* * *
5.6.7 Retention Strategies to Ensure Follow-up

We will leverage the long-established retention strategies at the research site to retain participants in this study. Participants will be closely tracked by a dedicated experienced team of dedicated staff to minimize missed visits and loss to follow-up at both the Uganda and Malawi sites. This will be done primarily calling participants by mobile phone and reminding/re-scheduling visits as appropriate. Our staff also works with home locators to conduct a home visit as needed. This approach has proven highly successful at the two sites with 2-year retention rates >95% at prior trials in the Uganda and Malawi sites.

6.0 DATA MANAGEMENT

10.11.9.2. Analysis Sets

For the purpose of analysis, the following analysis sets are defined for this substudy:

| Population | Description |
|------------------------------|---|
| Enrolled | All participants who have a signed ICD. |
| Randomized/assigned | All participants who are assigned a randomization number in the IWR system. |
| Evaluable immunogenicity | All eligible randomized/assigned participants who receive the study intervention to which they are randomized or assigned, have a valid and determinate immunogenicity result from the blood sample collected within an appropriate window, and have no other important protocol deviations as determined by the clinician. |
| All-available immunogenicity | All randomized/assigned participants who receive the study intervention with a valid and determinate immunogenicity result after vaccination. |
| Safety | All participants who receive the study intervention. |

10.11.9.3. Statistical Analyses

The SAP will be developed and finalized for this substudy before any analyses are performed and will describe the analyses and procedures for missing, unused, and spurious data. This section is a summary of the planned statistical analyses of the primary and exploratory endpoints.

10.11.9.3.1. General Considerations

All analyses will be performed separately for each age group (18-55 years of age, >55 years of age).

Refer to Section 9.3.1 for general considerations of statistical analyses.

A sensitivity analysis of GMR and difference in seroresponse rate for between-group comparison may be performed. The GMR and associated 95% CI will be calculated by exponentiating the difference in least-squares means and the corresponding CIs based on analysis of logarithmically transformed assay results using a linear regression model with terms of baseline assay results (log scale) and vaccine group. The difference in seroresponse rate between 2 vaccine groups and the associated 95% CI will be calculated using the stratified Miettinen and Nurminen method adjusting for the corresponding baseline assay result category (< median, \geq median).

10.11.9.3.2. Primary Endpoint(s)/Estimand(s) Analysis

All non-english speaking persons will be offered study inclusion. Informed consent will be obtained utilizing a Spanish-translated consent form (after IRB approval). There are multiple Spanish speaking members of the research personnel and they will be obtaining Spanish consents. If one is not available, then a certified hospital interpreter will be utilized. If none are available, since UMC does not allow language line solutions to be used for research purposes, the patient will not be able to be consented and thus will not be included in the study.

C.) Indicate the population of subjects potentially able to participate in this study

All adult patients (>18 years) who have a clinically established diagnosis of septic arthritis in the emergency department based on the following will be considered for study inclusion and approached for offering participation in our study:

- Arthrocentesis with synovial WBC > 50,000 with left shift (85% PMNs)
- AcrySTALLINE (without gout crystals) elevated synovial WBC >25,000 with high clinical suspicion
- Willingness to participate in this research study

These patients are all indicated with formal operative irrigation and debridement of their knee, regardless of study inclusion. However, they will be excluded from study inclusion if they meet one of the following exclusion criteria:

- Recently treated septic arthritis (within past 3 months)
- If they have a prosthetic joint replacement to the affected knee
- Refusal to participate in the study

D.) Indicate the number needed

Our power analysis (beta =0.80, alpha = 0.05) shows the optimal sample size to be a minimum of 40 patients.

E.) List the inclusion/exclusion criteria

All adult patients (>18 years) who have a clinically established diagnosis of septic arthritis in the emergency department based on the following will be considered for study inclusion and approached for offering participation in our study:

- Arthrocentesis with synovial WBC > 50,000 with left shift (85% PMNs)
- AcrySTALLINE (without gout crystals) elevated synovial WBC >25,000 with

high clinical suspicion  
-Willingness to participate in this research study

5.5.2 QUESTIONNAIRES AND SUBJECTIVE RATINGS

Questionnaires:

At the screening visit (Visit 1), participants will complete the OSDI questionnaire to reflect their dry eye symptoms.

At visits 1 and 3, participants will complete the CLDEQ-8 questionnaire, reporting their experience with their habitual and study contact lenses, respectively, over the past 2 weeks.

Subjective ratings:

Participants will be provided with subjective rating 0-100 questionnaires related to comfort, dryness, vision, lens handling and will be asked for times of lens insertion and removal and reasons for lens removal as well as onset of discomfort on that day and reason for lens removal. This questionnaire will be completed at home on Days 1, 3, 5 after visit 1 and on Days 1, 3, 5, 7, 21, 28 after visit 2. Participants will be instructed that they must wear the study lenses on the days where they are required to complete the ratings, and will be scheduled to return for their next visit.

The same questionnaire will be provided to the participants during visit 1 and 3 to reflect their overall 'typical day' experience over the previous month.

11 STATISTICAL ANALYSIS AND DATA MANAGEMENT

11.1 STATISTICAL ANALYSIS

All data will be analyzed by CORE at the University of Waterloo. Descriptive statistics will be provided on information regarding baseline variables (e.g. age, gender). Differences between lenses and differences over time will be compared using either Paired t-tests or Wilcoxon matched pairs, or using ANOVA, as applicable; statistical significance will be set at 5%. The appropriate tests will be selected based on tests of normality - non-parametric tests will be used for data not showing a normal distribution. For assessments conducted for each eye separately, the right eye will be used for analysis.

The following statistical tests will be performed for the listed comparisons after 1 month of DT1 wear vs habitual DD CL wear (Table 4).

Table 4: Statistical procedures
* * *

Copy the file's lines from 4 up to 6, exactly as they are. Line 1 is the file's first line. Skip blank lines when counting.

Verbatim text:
10.11.9.2. Analysis Sets

For the purpose of analysis, the following analysis sets are defined for this substudy:

| Population | Description |